At this point a philosophical question arises -- Is Inga’s relationship to her beliefs sufficiently the same to Otto’s relationship to his notebook (an external object) to warrant calling both an extension their mind? The notebook fulfills an informative role for Otto that Inga’s beliefs fulfill for her, so the two cases are analogous in this respect. There are some other minor differences between the two cases but these are shown to be shallow differences that should not hinder one from drawing the conclusion that the notebook is, somehow, an extension of Otto's mind. Granted, Inga's beliefs are somehow coded in gooey material called brain matter, while Otto's beliefs are encoded in paper within a spiral notebook. But that doesn't make any relevant difference. Imagine a friend arguing that since you recorded your piano recital on a laptop's hard drive, but that since he recorded it on a .mp3 player; therefore, he has the real recital recorded, but you don't. You would rightly chide him by saying the media doesn't make a difference. Perhaps Otto mumbles such rebuttals under his breath about his friends and their so-called "real beliefs."

The similarities do tempt us to say Otto has (some of) his beliefs about an art museum in a notebook, and Inga has some of her beliefs about an art museum in a brain. Yet, there is one problem which might be considered a “deep difference.” This difference is in regards to the directness of the relationship between Otto and his notebook. Clark and Chalmers incorrectly believe that Otto’s notebook contains his beliefs but in reality Otto’s belief is about the notebook. To see this consider the following scenario: Suppose you were to sneak over to poor, unaware Otto, momentarily filch his notebook, and then write in it a completely untrue fact -- i.e., 2+2=5. Nothing changed with Otto at the moment we did this. It's uncontroversial that someone who believes 2+2=5 is irrational. If Otto’s notebook really does contain Otto’s beliefs, and among the list of his beliefs is '2+2=5', then we are forced, after the filching incident, to call him irrational. But Otto is not irrational because of a change we made to his notebook! Thus, it seems Otto’s beliefs are not contained in the notebook after all.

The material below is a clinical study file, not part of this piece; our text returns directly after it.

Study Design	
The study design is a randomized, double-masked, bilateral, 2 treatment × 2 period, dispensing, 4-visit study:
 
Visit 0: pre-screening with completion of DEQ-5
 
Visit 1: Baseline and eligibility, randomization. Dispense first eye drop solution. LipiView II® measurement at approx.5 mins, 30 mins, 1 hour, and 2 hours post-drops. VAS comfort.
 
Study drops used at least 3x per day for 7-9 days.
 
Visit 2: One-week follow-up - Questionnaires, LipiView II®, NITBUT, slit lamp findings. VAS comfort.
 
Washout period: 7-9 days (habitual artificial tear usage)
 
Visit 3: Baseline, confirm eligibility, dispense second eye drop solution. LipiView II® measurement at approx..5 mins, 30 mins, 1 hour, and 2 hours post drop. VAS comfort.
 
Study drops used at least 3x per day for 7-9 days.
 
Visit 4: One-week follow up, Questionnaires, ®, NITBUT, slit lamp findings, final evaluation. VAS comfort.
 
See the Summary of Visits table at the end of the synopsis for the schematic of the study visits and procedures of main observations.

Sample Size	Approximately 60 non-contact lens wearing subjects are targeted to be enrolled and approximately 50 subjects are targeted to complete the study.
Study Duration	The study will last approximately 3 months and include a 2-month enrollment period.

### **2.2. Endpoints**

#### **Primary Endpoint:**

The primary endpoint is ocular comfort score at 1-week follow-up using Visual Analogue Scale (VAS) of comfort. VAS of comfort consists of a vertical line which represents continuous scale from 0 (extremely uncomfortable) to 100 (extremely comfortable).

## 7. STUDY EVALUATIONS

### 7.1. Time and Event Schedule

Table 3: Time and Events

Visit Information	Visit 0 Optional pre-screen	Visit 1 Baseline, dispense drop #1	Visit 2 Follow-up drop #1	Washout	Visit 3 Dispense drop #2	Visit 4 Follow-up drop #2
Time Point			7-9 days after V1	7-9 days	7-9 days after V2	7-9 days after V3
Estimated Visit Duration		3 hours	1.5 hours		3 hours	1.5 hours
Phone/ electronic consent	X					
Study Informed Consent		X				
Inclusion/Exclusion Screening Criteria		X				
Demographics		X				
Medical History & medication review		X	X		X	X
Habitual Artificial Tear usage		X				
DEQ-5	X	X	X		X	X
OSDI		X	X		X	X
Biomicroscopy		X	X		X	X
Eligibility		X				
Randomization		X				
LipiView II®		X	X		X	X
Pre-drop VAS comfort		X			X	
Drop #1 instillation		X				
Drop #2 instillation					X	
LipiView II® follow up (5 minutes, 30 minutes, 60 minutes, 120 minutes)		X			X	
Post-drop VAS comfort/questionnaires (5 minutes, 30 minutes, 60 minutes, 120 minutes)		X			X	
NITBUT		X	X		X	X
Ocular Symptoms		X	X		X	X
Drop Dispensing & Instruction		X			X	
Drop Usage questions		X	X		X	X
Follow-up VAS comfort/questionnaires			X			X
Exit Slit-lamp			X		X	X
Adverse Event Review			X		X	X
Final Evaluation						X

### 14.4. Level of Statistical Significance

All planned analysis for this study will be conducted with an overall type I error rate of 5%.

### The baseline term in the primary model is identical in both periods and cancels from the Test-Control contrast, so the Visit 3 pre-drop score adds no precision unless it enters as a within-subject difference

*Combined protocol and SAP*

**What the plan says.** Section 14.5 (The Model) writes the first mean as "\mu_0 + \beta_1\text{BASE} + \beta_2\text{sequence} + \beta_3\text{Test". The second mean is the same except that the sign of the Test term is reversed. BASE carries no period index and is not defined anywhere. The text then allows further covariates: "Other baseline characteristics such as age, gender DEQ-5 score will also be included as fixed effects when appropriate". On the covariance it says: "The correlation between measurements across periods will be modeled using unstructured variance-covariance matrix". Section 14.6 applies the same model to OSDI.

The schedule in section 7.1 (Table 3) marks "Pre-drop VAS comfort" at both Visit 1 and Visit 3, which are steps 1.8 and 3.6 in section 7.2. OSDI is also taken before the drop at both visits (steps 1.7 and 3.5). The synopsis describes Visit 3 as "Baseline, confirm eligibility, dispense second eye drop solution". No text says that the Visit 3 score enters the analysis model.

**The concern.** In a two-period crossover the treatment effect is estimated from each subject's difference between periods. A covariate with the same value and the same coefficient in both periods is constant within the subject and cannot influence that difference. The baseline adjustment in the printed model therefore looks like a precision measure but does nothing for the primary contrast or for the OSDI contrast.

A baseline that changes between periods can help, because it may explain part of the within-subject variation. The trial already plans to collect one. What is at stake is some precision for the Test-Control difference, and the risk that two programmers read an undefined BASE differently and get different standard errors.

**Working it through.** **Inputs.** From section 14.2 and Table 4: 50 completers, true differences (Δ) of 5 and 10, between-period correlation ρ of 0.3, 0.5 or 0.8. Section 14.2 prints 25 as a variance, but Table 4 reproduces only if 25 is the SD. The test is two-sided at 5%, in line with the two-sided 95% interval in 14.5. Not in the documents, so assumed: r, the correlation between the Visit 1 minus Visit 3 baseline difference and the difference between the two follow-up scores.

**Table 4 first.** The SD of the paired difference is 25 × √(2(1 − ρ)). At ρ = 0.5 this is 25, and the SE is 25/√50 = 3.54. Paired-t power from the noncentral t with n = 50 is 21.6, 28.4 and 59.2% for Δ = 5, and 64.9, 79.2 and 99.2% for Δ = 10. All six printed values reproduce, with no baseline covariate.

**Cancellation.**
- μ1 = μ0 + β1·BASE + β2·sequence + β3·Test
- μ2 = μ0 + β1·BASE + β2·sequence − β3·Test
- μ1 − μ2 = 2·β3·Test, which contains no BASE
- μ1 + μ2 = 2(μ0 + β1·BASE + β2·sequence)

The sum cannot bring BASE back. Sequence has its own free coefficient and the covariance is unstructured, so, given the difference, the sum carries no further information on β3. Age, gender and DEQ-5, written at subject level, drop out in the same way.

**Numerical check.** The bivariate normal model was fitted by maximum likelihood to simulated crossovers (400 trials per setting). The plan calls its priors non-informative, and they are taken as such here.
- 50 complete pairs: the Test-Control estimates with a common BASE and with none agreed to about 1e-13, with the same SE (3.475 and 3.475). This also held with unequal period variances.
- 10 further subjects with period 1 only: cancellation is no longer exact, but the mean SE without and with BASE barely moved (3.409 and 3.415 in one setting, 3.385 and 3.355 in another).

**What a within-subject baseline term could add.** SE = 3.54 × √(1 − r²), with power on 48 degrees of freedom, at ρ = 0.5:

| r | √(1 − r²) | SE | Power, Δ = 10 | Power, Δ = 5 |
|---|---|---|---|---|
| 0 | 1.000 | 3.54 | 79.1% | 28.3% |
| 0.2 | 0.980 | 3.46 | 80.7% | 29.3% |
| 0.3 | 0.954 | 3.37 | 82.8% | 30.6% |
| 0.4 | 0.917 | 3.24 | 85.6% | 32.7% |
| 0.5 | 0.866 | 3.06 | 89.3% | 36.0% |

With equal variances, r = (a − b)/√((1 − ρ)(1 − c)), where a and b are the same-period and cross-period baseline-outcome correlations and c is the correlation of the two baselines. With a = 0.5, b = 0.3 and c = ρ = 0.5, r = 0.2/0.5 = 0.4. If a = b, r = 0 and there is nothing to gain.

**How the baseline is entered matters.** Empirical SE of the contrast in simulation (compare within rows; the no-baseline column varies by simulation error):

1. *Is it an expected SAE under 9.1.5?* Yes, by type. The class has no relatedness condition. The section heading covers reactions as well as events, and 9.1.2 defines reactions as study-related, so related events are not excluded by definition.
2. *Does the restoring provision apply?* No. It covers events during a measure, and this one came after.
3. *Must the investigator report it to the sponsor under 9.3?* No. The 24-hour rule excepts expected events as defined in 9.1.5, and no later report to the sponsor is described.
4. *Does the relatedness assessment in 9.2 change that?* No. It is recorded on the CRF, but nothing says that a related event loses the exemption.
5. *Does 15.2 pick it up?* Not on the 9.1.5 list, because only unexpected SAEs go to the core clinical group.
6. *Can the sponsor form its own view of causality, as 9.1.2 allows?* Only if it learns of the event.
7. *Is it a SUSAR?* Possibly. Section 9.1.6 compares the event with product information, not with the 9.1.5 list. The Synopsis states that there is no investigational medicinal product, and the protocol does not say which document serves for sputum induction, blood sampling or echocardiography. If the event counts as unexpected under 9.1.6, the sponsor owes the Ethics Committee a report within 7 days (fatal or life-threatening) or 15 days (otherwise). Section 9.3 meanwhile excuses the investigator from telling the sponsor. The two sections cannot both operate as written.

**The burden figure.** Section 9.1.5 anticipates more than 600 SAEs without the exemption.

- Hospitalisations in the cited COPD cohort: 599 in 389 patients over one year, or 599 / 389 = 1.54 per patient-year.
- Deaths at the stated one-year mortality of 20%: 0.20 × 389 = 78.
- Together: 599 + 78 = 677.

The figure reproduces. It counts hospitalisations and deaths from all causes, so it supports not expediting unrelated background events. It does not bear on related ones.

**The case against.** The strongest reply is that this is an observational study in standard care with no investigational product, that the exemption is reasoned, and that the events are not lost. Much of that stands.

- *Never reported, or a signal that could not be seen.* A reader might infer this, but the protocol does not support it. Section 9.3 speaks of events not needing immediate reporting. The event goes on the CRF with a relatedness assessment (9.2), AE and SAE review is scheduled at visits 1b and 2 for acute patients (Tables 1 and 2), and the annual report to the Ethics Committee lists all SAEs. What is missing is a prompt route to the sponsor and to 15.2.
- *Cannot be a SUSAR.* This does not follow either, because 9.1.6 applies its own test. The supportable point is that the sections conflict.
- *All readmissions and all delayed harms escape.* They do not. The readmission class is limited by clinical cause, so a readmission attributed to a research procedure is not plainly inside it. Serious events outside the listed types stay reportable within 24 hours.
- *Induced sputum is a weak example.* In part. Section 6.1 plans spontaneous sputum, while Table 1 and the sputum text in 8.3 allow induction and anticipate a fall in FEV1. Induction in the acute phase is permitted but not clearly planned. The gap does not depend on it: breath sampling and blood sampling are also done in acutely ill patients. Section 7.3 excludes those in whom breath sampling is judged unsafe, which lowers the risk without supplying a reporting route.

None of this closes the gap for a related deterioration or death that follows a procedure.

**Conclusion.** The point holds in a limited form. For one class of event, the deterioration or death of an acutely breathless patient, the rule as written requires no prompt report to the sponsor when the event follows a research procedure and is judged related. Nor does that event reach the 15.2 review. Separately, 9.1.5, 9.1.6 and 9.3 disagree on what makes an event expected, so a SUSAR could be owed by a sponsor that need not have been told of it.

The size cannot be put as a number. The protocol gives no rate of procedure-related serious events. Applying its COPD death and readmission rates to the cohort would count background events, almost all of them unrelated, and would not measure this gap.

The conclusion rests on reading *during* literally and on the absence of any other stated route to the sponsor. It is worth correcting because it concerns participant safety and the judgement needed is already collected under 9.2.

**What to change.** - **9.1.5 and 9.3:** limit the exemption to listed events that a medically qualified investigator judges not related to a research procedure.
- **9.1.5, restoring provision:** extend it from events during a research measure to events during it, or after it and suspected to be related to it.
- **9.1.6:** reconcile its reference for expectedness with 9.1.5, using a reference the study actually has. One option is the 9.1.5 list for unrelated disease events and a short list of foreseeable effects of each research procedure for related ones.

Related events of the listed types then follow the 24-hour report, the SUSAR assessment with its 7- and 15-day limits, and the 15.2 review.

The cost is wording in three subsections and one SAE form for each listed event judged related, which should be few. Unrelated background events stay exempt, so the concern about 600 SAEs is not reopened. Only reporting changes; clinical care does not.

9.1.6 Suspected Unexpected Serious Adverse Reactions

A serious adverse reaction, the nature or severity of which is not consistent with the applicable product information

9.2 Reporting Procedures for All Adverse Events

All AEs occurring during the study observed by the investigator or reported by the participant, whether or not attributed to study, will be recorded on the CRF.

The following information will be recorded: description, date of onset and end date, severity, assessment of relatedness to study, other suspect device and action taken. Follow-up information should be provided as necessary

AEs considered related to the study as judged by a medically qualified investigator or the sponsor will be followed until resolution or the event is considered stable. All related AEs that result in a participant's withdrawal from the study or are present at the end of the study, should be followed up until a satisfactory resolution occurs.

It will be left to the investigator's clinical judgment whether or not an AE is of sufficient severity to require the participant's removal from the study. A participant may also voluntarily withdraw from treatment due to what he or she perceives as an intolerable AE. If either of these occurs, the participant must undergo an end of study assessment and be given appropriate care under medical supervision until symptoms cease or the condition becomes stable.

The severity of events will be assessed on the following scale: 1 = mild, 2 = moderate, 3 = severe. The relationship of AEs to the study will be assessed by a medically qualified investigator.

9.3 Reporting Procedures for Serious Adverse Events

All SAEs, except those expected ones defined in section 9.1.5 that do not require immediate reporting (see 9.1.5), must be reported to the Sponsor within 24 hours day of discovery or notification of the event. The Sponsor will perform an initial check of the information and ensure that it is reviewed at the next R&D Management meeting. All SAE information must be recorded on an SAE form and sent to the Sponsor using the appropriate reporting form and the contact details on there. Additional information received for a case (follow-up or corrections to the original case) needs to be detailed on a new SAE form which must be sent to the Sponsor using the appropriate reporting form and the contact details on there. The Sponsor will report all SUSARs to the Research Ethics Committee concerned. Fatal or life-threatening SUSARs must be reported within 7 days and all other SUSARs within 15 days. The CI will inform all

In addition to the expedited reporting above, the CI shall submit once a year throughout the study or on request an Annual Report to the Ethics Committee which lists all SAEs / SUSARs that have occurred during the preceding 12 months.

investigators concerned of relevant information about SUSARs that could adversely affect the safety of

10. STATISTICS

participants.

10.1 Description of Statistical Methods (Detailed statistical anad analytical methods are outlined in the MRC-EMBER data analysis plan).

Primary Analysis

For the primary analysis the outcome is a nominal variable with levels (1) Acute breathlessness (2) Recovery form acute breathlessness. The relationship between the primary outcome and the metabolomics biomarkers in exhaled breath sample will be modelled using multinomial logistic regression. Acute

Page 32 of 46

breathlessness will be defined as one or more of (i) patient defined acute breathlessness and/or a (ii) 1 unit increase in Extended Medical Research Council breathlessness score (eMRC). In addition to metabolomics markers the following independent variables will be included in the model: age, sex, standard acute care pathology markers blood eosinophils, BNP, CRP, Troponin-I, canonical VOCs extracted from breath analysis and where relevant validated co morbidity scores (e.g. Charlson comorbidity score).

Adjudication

This difference between Otto and Inga hinges upon the very location of the notebook: its external relationship to the brain. Due to this relationship, the notebook is not linked in the right way into the rest of Otto's beliefs. Consider how this is different from Inga's beliefs and their linkage. If Inga’s belief were to be change from 2+2=4 to 2+2=5 she too would believe the latter equation. And we would thereby consider her irrational for holding such a belief.

II. What is, and where is, the Mind?

At this point in considering Otto's case, is one in a place to argue that the mind is not, or even cannot, be external to the brain? Such an argument is difficult to get started, because it requires a definition of ‘mind.’ But since there is no universally agreed upon definition, this means the debate could quickly deteriorate into a battle of deciding by definition -- i.e. by finding the answer in the way the question is asked. Instead, just outright grant that Clark and Chalmers are right: namely, that given the mind’s relationship to the brain and its relationship to external objects which encode beliefs, the mind is partly external. What does this entail about our concept of the mind? The mind now could become extremely extended; because, there is in principle no limit which need ever be given to extension (excepting the limit, of course, to the volume of available space in the physical universe.) Furthermore, almost any physical object can hold information (or, in this case, beliefs) for a person; and, therefore, would be an extension of one's mind. Yet we often equate the mind, to at least some degree, with being personal property, as it were; or with being unique to an autonomous, thinking self.

Consider the more mundane course in real life: when a student's notes from a class get lost in a windstorm, we do not say that the student lost part of his mind or accumulated beliefs from the class! Likewise, we should not say of Otto's notebook that were he to loose lots of scrawled notes in a windstorm, he has thereby lost lots of accumulated beliefs from his life.